For Catholic Americans, watching the sex scandal disaster unfold in Ireland is a horrible case of déjà vu. The Irish Church, already reeling from a decline in vocations and Mass attendance, has virtually imploded with wave after wave of sex scandals, government investigations and scathing assessments of ecclesiastical cover-up.
To date, the resignation of one bishop has been accepted, and four other bishops have offered to resign, but the Vatican has not taken them up on their offer. Pope Benedict XVI in February held a summit with 24 Irish bishops to review the situation, and a pastoral letter to the Irish Church is to follow. But early reviews of the summit have not been positive, and victims’ groups are already calling it a whitewash.
As U.S. Catholics will remember, the slow drip of revelations regarding abuse records and investigations only makes the experience more tortuous, but the institution — guided by lawyers and a deep instinct for self-preservation — tends to respond grudgingly, further eroding trust and often obscuring the fact that much progress is being made in terms of safeguards and investigating past claims.
One man who apparently tried to learn from the American experience was Archbishop Diarmuid Martin of Dublin. An esteemed Vatican official and diplomat, he was away from Ireland for many years before his appointment to Dublin, and he arrived with a clean slate. He has been bluntly honest in his assessment of the situation, has urged fellow bishops to resign,and has tried to offer a degree of transparency as the investigations have unfolded.
For his heroic efforts, our correspondent reports this week, he apparently has been marginalized and the status quo has been more or less maintained (see Page 5).
It is unfortunate that the Irish Church has not learned more from the American experience. First and foremost, the laity want to know that the bishops “get it,” that they understand the horror of what was tolerated or covered up, that they respond to the crisis as human beings with sisters and brothers, nieces and nephews, that their shame and their anger is palpable, and their sorrow is convincing and not just “Church speak.”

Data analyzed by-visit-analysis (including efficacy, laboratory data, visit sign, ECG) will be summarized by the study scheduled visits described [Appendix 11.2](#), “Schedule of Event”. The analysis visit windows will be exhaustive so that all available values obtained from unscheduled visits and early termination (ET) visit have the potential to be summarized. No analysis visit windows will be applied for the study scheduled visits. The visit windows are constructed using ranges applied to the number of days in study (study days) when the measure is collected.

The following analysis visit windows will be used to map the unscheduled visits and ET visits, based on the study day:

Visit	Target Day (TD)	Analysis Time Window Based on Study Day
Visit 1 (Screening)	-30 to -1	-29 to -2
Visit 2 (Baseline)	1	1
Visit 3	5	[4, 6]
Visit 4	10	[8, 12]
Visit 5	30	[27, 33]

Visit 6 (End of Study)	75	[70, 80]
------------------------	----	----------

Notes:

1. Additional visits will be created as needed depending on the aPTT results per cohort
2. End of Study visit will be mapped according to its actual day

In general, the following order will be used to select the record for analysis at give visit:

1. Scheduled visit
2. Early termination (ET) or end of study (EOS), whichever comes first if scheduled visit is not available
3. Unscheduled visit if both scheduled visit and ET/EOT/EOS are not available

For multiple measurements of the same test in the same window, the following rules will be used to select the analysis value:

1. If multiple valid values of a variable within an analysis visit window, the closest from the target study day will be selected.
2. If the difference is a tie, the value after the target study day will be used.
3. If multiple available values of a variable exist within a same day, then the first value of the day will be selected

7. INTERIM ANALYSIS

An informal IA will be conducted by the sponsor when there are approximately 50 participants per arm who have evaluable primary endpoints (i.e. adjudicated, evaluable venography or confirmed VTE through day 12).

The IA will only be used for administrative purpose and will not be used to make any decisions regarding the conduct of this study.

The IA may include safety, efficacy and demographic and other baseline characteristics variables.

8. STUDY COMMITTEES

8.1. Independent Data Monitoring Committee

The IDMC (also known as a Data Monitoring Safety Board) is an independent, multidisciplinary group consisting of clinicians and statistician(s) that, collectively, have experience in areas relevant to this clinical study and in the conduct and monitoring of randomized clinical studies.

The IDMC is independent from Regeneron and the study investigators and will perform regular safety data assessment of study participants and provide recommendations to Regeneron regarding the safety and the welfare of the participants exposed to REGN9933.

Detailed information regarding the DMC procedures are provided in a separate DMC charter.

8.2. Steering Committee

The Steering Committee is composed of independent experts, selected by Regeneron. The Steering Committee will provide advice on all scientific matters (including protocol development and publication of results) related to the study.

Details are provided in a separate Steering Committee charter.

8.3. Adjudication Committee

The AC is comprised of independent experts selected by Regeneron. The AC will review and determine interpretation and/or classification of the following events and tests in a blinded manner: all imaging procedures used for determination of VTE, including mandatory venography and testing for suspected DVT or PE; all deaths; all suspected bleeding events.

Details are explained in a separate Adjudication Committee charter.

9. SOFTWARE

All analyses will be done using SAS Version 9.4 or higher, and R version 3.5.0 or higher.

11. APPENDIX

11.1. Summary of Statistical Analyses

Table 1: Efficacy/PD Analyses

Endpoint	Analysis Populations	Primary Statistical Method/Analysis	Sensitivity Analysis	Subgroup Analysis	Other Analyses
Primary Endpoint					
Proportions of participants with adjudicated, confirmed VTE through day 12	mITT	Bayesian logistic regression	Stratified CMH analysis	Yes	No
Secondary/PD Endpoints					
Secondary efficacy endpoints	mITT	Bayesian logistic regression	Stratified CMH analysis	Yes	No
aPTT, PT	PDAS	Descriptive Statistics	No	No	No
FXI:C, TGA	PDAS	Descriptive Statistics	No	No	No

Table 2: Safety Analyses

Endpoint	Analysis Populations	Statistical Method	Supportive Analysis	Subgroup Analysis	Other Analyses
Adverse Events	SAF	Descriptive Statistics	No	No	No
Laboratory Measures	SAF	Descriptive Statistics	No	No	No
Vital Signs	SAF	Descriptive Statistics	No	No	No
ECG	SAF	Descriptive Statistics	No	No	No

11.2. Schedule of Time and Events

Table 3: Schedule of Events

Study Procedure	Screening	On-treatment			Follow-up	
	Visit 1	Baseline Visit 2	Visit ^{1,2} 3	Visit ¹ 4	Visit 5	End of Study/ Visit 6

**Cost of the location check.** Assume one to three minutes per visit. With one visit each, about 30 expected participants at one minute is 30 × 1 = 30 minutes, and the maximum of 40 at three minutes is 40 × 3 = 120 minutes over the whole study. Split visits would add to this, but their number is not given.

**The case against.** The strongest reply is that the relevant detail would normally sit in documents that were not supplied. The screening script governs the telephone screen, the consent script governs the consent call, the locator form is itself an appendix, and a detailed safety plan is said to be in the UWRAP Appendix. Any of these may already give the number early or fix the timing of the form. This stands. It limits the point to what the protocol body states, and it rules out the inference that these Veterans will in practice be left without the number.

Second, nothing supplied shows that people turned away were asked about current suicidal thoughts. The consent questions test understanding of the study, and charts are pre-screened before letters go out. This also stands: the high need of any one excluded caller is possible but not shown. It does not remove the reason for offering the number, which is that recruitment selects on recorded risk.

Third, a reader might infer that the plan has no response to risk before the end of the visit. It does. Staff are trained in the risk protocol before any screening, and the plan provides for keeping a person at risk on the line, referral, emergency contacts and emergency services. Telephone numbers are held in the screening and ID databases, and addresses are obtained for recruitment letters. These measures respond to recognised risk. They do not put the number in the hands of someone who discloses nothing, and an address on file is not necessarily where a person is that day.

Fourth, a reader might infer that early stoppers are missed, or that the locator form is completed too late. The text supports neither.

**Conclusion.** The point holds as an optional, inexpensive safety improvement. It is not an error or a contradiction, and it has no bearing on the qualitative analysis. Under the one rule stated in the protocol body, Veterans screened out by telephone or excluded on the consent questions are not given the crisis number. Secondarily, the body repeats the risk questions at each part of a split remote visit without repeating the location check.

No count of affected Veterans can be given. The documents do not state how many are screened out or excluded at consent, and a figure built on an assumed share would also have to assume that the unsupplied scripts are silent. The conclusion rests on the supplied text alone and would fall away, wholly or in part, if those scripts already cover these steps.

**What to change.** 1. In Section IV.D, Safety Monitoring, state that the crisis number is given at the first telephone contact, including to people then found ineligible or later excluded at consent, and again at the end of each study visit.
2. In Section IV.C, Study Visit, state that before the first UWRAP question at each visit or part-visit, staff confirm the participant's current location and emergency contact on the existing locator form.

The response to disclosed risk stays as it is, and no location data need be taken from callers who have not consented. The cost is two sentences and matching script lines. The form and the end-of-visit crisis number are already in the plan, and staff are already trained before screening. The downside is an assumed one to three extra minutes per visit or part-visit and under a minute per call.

There needs to be a clear sense of accountability that is dramatic enough to force even the most obtuse pastor or bishop to recognize that institutional public relations does not hold a candle to safeguarding the innocent.
This does not mean that priests themselves should feel abandoned or their rights trampled. Cardinal Avery Dulles warned in 2002 that the bishops risked doing exactly that, and recent history has suggested that many dioceses most afflicted by scandal have also suffered the most from clergy morale problems.
The Vatican is certainly responding better than in 2002 when one official suggested this was all evidence of anti-Catholic bias in the media. The media may be biased, but the Church handed them the club with which they beat us. We can only pray that the recent Irish summit was not a missed opportunity for the Vatican to make clear that it has its own zero-tolerance policy for bishops who fail as shepherds to protect their flock, or worse, betray their own vows.
Finally, the scandals are evidence of a great loss of faith, and proof of a pressing need for renewal, as are the overall rates of child abuse in our society, the collapse of marriages, the plethora of abortions, the shame of pornography. The scandals may ultimately lead to a sort of purgation of a dark and festering sinfulness that was corrupting the Church from within. Only a heartfelt repentance and penance, however, can lead from this horror to renewal and resurrection.